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All the pumas and bobcats tracked near L.A. survived the Woolsey Fire — except one

P-74, the Los Angeles area mountain lion that park rangers in California’s Santa Monica Mountains most recently put a GPS collar on, likely died in the Woolsey Fire in Ventura and LA counties, park rangers said. The young puma is pictured here.
P-74, the Los Angeles area mountain lion that park rangers in California’s Santa Monica Mountains most recently put a GPS collar on, likely died in the Woolsey Fire in Ventura and LA counties, park rangers said. The young puma is pictured here. National Park Service

Southern California’s Woolsey Fire torched nearly all of the Santa Monica Mountains National Recreation Area, threatening bobcat and mountain lions that researchers are studying with GPS tracking devices.

But park rangers have now accounted for all of those GPS-monitored animals in the Los Angeles area, LAist reports — expect for one.

P-74, the young mountain lion rangers most recently captured and collared, is likely dead following the blaze, park rangers said in a Facebook post Monday. Rangers said his collar stopped reporting to researchers on Nov. 9. That’s the day the wildfire swept into the Santa Monica Mountains’ central region, which is where P-74 was captured in September, according to park rangers.

“Our biologists have also gone into the field and searched by foot, but have had no luck,” Ranger Ana Beatriz said. “If we get any new information, we will be sure to let you know.”

Beatriz added that P-74 had likely been traveling with his mother, a mountain lion researchers were not tracking.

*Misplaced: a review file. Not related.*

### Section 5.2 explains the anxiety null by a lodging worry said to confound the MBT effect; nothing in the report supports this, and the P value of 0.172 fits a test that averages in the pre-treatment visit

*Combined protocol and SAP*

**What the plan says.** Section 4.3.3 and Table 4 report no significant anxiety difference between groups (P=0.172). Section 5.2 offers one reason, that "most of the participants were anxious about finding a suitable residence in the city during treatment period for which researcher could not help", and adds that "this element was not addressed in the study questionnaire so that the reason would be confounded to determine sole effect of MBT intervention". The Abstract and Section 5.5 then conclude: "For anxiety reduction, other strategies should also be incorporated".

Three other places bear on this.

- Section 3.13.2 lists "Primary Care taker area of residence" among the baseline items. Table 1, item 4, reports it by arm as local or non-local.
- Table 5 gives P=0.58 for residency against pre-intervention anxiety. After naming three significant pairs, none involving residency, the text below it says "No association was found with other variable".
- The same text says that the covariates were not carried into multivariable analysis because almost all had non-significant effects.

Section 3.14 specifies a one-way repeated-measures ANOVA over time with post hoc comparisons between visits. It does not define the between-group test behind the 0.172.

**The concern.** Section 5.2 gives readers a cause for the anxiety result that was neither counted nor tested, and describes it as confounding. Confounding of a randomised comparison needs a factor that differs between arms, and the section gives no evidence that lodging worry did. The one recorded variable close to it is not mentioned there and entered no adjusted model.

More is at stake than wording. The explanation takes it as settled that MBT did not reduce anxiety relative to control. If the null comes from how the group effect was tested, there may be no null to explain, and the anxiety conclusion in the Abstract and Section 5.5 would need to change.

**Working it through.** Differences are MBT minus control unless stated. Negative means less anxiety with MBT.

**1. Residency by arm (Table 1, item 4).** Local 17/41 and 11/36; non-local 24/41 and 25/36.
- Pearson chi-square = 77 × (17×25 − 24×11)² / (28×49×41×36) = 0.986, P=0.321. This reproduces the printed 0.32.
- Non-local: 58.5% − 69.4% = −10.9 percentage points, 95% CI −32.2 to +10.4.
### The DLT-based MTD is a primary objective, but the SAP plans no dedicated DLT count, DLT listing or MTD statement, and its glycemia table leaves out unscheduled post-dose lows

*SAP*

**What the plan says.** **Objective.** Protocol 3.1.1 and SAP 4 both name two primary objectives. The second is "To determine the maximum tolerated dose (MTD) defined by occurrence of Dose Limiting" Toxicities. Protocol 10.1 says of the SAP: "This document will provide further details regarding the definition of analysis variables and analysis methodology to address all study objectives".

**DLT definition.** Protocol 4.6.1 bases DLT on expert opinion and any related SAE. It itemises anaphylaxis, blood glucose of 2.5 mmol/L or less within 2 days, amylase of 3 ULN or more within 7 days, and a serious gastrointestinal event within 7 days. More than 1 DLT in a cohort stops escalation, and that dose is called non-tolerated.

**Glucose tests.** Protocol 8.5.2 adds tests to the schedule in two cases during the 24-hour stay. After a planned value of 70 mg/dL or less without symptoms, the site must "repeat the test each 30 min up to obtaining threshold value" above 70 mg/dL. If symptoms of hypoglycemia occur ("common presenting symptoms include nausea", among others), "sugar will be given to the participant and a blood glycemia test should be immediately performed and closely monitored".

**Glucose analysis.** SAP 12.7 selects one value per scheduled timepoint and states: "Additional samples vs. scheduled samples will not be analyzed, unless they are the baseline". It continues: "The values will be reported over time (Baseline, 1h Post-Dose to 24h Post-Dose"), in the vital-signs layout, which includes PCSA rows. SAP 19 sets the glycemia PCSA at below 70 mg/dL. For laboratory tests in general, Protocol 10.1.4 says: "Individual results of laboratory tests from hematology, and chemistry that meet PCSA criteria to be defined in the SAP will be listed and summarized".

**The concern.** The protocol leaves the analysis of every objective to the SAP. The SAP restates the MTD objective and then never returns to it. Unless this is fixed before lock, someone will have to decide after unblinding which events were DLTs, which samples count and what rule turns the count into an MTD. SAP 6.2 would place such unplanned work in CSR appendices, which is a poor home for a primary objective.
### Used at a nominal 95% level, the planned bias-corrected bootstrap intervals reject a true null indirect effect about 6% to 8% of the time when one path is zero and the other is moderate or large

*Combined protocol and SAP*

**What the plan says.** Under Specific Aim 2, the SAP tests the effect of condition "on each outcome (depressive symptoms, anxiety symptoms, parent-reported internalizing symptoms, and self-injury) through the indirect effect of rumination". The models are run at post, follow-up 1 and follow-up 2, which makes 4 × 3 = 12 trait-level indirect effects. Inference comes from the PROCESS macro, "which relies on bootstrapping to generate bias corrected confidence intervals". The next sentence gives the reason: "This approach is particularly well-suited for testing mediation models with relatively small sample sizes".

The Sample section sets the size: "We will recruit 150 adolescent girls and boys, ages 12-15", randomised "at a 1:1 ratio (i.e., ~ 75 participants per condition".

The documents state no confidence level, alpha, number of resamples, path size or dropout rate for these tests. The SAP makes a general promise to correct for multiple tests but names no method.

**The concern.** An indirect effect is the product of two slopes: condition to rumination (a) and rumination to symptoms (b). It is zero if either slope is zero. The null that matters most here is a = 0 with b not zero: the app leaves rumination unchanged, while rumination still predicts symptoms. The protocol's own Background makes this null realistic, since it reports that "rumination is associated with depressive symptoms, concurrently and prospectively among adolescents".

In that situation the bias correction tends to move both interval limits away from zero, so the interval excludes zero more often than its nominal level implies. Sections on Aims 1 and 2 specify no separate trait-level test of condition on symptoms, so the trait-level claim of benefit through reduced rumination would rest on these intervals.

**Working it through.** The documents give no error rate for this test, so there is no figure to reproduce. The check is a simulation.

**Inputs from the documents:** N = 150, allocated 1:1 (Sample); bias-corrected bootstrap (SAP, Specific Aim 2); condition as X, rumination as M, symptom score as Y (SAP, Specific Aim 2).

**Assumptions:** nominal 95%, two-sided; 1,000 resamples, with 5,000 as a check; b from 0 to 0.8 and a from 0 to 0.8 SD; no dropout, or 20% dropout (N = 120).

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Park rangers said in a Nov. 15 Facebook post that 88 percent of National Park Service land in the recreational area had burned. A handful of the dozens of tracked mountain lions were missing following the extensive fire, including P-74, P-42 and P-22. But P-22 had turned up in Griffith Park by Nov. 15, rangers wrote on Twitter, and P-42 was found later.

Researchers have been using GPS to follow select mountain lions’ movements in the Los Angeles area since 2002, according to the National Parks Service. Other than Mumbai, Los Angeles is the only megacity that doubles as a big cat habitat.

​​Mountain lions are generally calm, quiet, and elusive. People rarely get more than a brief glimpse of a mountain lion in the wild. Lion attacks on people are rare, with fewer than a dozen fatalities in North America in more than 100 years.

The Woolsey Fire burned nearly 100,000 acres across Los Angeles and Ventura counties, threatening lives and forcing evacuations, according to CAL FIRE. By Nov. 21, the blaze that had begun on Nov. 8 was 100 percent contained. The fire killed three and injured three firefighters. It destroyed 1,500 structures, including the homes of stars like Miley Cyrus and Neil Young.

As the fire tore through the park, rangers described it in stark terms.

“It looks like a moonscape environment,” National Park spokesperson Kate Kuykendall said in an interview with KPCC, describing the devastation left behind. “There’s unfortunately not a lot we can do right now, except watch all of these landscapes burning.”

While some Los Angeles residents fear the region’s mountain lion population, others love their local big cats — and were heartbroken over news of P-74’s likely death.

“I am choosing to believe the collar burnt off but the baby lived,” one Twitter user wrote.

A Southern California mountain lion who managed to cross the 101 freeway twice, was found dead recently at 3 years old, according to Santa Monica Mountains National Recreation Area officials. This video shows him rubbing his cheek against a rock.



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